Courtesy of Lift Magazine
Let it never be said that the policy makers behind the biggest Canadian legislative change of the decade fell short on attention to detail. Parliamentary wonks are leaving no stone unturned in the pursuit of an ironclad legalization framework suitable for even the most stringent of pedants.
This diligence can be exemplified perfectly in an unassuming clause within Part 2 of Bill C-46, the companion bill being drafted alongside the Cannabis Act to update the terms of the Criminal Code.
Peppered throughout the bill are amendments to various definitions in the existing Criminal Code. They include terms one might expect to see—terms like ‘operate’, ‘approved container’, and ‘qualified medical practitioner’—but some of the definitions are peculiarly specific.
For example, in article 320.11, the term ‘vessel’ is amended to include hovercraft. Sorry, Sterling Archer—still no bayou fanboat benders allowed in the St. Lawrence, and now no hovercraft hijinks either.
If the ban on hovercrafting high has put a damper on your plans for next summer, you may want to sit down before learning that in addition to powered watercraft and hovercraft, other vehicles Canadians will be prohibited from operating within two hours of consuming cannabis include aircraft and railway equipment. Sorry, Wyle E Coyote….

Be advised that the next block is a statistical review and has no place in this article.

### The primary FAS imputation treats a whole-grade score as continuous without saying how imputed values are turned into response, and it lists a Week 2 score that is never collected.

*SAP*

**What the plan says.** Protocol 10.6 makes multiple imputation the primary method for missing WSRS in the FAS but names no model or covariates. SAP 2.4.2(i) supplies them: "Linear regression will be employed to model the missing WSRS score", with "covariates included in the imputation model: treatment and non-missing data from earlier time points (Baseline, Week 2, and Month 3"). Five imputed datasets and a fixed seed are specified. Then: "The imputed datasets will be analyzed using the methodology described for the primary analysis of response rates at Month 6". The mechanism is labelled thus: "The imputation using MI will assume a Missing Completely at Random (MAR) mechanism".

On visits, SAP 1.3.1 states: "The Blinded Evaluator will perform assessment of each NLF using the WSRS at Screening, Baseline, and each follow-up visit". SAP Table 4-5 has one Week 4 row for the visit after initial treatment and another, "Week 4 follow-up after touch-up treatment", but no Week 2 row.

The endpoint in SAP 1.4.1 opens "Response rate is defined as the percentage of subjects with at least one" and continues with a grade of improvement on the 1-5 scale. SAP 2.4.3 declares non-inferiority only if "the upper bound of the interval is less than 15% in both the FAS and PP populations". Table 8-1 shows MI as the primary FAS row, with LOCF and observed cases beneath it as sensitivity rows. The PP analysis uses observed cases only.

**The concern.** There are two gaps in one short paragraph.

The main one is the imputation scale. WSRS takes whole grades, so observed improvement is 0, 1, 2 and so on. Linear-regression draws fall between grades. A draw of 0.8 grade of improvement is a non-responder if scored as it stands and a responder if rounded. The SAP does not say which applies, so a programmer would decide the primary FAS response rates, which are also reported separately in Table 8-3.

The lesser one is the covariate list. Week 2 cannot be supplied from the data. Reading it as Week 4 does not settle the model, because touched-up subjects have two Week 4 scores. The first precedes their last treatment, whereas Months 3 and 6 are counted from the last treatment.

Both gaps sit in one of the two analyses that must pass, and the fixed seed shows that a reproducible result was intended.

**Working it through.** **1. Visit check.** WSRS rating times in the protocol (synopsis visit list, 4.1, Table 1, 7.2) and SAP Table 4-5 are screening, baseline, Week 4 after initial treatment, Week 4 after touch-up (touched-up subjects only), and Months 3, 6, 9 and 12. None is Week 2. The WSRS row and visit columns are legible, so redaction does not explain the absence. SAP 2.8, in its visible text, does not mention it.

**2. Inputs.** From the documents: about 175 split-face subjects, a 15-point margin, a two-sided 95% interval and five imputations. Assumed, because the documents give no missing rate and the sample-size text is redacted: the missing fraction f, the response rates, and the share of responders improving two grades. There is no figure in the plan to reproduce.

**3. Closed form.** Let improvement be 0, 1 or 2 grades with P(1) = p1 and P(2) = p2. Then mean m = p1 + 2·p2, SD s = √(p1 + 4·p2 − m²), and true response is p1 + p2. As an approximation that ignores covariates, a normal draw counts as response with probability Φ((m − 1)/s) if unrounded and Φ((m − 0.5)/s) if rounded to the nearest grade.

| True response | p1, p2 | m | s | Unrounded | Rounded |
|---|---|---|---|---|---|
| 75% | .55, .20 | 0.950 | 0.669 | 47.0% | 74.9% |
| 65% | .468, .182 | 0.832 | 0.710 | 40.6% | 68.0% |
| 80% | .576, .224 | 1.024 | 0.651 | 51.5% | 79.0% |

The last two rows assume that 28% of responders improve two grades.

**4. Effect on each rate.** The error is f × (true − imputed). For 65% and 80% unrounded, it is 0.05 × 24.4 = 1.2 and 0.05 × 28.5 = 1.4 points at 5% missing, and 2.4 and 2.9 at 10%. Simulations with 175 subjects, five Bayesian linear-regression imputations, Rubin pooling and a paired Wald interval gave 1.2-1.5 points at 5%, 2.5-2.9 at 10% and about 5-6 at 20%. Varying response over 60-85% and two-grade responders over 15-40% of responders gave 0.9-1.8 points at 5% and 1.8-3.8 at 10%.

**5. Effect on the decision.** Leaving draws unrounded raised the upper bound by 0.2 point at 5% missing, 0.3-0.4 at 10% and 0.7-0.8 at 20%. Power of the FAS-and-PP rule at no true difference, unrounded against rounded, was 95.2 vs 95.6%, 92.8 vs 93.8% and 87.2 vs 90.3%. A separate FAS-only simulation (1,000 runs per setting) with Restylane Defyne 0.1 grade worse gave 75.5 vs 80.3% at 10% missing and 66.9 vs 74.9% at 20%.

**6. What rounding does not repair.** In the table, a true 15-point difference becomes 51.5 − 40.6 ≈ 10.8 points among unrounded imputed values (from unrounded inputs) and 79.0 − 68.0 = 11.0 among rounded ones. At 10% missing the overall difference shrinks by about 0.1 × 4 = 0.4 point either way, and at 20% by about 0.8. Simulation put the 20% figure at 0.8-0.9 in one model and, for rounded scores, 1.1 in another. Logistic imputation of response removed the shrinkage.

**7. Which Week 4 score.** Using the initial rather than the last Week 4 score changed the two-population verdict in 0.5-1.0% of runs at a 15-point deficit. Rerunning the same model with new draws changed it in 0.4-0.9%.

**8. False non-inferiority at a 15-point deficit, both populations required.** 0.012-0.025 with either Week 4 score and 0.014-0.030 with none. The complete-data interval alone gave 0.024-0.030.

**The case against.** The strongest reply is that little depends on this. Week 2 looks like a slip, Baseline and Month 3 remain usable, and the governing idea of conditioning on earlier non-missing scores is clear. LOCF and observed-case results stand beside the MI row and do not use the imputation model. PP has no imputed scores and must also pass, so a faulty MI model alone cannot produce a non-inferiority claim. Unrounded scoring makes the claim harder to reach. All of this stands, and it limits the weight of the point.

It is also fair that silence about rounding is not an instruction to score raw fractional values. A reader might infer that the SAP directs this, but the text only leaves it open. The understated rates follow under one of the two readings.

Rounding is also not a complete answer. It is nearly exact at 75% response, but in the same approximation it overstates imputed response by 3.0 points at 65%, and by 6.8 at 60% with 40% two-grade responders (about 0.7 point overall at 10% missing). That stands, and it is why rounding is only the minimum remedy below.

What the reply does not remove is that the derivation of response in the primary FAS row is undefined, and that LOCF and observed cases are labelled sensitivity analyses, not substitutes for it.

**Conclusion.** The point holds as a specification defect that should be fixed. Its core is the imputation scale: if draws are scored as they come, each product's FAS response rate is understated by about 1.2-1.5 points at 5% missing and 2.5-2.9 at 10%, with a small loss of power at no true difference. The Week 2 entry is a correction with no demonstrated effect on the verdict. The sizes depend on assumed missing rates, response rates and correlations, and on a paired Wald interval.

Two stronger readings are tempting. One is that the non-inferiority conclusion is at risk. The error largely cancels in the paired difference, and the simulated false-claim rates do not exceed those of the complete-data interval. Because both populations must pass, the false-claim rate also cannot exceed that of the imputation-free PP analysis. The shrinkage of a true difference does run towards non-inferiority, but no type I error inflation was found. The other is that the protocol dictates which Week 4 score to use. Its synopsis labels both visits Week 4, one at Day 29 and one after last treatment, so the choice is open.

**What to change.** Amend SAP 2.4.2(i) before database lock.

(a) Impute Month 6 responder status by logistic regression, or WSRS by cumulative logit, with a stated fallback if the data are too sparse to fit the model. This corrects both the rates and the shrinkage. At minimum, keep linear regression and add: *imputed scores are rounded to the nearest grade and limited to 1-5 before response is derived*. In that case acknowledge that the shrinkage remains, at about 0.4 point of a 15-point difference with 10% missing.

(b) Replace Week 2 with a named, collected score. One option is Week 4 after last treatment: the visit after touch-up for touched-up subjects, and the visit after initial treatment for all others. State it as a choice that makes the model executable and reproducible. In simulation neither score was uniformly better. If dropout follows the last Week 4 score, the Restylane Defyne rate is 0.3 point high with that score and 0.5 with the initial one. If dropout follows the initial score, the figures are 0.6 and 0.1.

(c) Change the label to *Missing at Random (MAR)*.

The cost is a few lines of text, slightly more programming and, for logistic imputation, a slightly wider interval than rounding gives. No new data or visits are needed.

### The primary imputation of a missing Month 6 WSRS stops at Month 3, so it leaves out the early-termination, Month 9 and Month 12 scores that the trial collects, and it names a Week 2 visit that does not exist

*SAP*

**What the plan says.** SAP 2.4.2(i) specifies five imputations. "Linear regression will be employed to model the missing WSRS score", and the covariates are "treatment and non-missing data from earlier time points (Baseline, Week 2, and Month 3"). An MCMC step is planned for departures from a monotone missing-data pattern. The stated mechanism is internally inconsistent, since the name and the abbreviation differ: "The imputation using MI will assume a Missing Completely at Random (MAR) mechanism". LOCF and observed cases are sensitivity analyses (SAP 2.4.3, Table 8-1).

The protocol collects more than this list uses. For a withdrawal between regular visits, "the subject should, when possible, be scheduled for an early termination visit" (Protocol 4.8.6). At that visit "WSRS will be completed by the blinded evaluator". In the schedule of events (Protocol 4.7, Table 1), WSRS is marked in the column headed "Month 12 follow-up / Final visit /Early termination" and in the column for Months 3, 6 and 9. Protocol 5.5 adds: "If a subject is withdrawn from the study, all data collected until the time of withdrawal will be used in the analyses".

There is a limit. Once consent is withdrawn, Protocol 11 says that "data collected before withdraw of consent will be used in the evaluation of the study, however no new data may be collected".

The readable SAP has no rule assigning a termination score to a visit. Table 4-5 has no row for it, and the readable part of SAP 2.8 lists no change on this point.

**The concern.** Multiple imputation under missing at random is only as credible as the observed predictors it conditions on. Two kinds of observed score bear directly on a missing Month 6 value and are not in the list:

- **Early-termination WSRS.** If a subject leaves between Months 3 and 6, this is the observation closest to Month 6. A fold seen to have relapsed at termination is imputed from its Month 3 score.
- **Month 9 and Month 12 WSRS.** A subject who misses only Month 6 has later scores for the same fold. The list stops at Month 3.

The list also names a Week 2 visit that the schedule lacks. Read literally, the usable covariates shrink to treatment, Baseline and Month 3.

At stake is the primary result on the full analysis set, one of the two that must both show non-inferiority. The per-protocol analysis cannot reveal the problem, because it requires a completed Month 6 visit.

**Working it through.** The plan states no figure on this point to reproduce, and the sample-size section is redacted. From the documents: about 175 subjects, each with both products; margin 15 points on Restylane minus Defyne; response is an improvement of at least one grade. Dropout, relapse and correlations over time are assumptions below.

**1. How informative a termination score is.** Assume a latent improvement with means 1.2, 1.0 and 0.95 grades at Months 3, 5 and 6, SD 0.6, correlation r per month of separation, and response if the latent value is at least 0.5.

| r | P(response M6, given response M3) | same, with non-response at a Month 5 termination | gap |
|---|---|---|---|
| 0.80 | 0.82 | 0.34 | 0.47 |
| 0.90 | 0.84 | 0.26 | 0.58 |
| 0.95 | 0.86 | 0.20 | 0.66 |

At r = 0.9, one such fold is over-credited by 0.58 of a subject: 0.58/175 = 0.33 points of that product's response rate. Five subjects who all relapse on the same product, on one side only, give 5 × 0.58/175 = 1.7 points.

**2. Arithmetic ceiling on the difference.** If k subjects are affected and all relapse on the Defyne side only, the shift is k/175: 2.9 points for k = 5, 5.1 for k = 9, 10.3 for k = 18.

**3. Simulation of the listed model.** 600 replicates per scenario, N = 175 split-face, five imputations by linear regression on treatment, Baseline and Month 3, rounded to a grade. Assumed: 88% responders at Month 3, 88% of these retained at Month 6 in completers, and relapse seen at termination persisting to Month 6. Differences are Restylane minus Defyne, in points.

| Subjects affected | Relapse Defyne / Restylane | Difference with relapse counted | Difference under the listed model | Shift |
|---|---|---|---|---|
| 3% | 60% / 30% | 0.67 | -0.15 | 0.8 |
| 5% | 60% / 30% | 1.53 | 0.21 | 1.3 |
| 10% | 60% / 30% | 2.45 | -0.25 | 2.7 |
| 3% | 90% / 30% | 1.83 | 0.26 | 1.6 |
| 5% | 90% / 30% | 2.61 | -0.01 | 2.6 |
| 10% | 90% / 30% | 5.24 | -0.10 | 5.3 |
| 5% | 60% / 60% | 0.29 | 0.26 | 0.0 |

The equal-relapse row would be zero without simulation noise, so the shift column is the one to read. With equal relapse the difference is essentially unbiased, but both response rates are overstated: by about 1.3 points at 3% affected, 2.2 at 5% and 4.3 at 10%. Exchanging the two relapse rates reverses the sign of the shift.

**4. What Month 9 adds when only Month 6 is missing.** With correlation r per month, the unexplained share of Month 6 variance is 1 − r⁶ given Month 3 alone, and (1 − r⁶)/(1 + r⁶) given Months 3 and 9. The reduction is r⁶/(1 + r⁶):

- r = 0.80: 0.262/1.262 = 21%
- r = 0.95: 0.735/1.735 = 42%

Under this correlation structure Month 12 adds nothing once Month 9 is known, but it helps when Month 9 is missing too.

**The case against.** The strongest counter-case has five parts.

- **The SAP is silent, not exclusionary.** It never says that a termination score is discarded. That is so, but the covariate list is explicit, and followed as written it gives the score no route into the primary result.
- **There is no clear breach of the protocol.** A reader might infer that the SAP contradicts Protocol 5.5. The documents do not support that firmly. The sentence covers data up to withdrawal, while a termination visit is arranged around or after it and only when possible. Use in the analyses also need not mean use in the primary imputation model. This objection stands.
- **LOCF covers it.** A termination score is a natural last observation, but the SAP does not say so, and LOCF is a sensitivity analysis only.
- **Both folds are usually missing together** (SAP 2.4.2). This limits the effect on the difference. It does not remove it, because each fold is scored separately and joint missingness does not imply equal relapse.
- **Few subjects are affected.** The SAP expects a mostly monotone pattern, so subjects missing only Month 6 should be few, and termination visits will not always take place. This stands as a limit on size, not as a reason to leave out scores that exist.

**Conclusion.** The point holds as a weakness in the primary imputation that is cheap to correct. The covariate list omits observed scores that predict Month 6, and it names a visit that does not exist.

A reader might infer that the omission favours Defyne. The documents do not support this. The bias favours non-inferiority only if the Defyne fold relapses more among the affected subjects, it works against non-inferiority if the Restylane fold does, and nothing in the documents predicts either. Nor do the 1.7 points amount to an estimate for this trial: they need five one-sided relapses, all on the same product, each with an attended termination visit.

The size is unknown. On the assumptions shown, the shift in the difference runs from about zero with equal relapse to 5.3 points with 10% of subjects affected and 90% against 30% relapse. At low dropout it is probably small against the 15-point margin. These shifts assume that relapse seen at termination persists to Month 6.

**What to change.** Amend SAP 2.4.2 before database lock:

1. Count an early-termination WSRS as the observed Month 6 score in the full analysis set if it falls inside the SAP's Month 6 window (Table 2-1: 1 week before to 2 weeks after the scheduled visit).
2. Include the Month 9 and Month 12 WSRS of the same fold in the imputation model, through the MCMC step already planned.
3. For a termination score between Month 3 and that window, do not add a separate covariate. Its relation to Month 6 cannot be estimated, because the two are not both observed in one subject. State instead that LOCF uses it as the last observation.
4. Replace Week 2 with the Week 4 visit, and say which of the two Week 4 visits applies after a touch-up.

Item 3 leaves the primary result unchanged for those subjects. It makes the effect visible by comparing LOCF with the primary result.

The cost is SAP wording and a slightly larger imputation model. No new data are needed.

One subtle change proposed in C-46 is that the definition for ‘street racing’ is set to be repealed, but does not appear to have a replacement proposed for any new definition to maintain the context of motor vehicles. This seems to indicate that a bicycle race, or even a foot race such as a fun-run or marathon, could be construed as falling under the interpretation of the term.
The Cannabis Act and its accompanying Bill-C46 have both moved through the house committees and back to the House, with C-46 now in the Senate and and C-45 at third reading on Nov 9.
Featured image by Thomas Philipp.